• Wildlife Shrub Planting

• Wildlife Shrub Planting
• Wildlife Shrub Planting
Purpose

To establish woody cover where needed to supply food and cover for game and non-game species of wildlife
 
General Concept

Shrubs are important habitat components for many wildlife species. These plants provide food and cover during the entire year. Some wildlife are dependent on woody plants for a considerable portion of their daily diet. Others depend on woody plants for cover from avian predation, shelter during winter storms, loafing and brood rearing.
 
This activity is intended to establish plantings that will be varied in size and location. They may be on pivot corners, bordering irregularly shaped fields, within grassy draws, or along riparian areas that lack essential woody cover. These are not intended to be shelterbelt plantings. Each proposed site will be evaluated for its potential to provide good, woody cover where it is lacking. 

The “thicket” concept will be encouraged but design flexibility will allow for customizing the site.

Cost-Share Rate
  • Maximum Annual Payment:  $2,500/landowner/year
  • Minimum Payment:  $100
  • Development Payment:  Up to 100% of the cost of materials and installation
    • Seedling planting site preparation:  Up to 100% of county average cost or actual costs, if less
    • Weed control:  No cost-share on mechanical weed control (shredding) between rows except the removal of competitive grass cover may be cost-shared on a case by case basis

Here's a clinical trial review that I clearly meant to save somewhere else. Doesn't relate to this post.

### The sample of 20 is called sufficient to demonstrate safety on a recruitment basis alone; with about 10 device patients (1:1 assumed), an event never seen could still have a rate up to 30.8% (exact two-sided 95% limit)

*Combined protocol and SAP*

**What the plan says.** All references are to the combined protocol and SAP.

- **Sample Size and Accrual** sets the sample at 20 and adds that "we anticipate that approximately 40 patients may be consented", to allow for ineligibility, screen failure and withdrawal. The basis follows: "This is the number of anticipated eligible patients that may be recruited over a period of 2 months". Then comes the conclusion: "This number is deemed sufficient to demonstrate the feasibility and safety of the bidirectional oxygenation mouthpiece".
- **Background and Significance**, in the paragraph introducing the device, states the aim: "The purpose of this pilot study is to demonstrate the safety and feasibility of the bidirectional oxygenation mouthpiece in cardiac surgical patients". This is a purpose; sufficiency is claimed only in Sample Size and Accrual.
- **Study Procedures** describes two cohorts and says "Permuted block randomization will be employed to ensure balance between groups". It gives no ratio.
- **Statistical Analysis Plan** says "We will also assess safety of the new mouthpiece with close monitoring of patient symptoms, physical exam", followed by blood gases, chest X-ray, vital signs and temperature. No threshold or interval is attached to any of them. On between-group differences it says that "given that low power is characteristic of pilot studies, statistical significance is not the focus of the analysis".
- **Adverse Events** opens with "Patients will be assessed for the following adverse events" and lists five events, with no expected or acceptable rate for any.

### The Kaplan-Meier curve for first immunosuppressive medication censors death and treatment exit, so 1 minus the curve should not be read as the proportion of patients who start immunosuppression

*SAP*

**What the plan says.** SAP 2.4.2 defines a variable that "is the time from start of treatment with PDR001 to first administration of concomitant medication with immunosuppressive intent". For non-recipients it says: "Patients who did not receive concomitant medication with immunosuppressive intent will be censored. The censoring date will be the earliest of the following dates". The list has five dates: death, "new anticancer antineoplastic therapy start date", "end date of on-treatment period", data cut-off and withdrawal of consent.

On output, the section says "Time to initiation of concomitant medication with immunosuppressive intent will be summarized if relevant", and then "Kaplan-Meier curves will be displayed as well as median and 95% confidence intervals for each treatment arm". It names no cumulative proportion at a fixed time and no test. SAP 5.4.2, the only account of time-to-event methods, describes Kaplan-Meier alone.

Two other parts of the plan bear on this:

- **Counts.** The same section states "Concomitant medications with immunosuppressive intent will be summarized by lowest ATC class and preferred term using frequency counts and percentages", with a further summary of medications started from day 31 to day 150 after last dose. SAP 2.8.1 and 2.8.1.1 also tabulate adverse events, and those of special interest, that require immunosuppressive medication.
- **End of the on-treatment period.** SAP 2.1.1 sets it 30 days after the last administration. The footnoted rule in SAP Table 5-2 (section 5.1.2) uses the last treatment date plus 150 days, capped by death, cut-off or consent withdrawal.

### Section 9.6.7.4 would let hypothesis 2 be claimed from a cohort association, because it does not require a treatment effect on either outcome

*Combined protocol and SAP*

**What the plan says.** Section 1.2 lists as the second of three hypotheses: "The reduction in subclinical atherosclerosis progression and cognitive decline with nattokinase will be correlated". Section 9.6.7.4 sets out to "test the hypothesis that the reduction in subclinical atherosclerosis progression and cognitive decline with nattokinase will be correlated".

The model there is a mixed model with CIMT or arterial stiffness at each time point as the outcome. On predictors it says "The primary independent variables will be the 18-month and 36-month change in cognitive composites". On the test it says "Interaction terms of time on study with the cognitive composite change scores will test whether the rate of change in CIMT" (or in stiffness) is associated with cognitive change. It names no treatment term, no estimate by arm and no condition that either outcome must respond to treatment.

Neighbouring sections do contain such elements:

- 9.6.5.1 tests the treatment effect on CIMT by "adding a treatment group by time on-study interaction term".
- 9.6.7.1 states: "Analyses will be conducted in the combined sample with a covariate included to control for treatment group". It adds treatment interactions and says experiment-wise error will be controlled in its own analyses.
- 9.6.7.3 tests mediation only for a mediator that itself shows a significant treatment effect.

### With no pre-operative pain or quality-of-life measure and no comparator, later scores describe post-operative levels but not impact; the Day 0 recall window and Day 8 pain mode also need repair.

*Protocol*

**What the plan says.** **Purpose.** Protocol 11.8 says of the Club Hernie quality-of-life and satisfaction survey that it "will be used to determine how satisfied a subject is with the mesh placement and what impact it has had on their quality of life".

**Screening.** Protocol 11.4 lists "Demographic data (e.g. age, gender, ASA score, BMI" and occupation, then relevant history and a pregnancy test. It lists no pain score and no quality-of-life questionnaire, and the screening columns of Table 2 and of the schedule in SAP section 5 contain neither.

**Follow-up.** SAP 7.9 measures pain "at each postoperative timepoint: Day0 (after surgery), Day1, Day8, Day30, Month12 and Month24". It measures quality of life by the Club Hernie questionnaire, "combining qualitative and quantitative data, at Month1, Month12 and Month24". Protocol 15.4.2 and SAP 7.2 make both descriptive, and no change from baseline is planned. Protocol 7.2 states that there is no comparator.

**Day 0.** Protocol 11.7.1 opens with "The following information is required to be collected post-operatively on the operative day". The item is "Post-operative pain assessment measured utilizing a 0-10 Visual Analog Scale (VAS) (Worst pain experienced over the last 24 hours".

• Weed barrier fabric and installation:  50% of county average cost (or actual, if less)
    • Replants:  100% of seedling cost only if survival is less than 75%, provided twice during first five years, cooperator installs seedlings
  • Transition Payment:  Only for conversion from cropland to wildlife habitat, will not apply to sites enrolled in CRP or other programs providing an annual land use payment.
  • Public Access Payment:  $3/acre/year for duration of contract
  • Minimum Size:  100 seedlings
  • Contract Term:  10 or more years (includes shrubs and associated herbaceous cover)
Requirements and Technical Specifications

The site must contain an area of herbaceous cover (undisturbed, quality nesting-loafing-roosting cover) equal in size to the wildlife shrub planting and not less than 20 feet wide. This cover may be hayed (or shredded) after July 15th up to twice every five years to maintain habitat quality.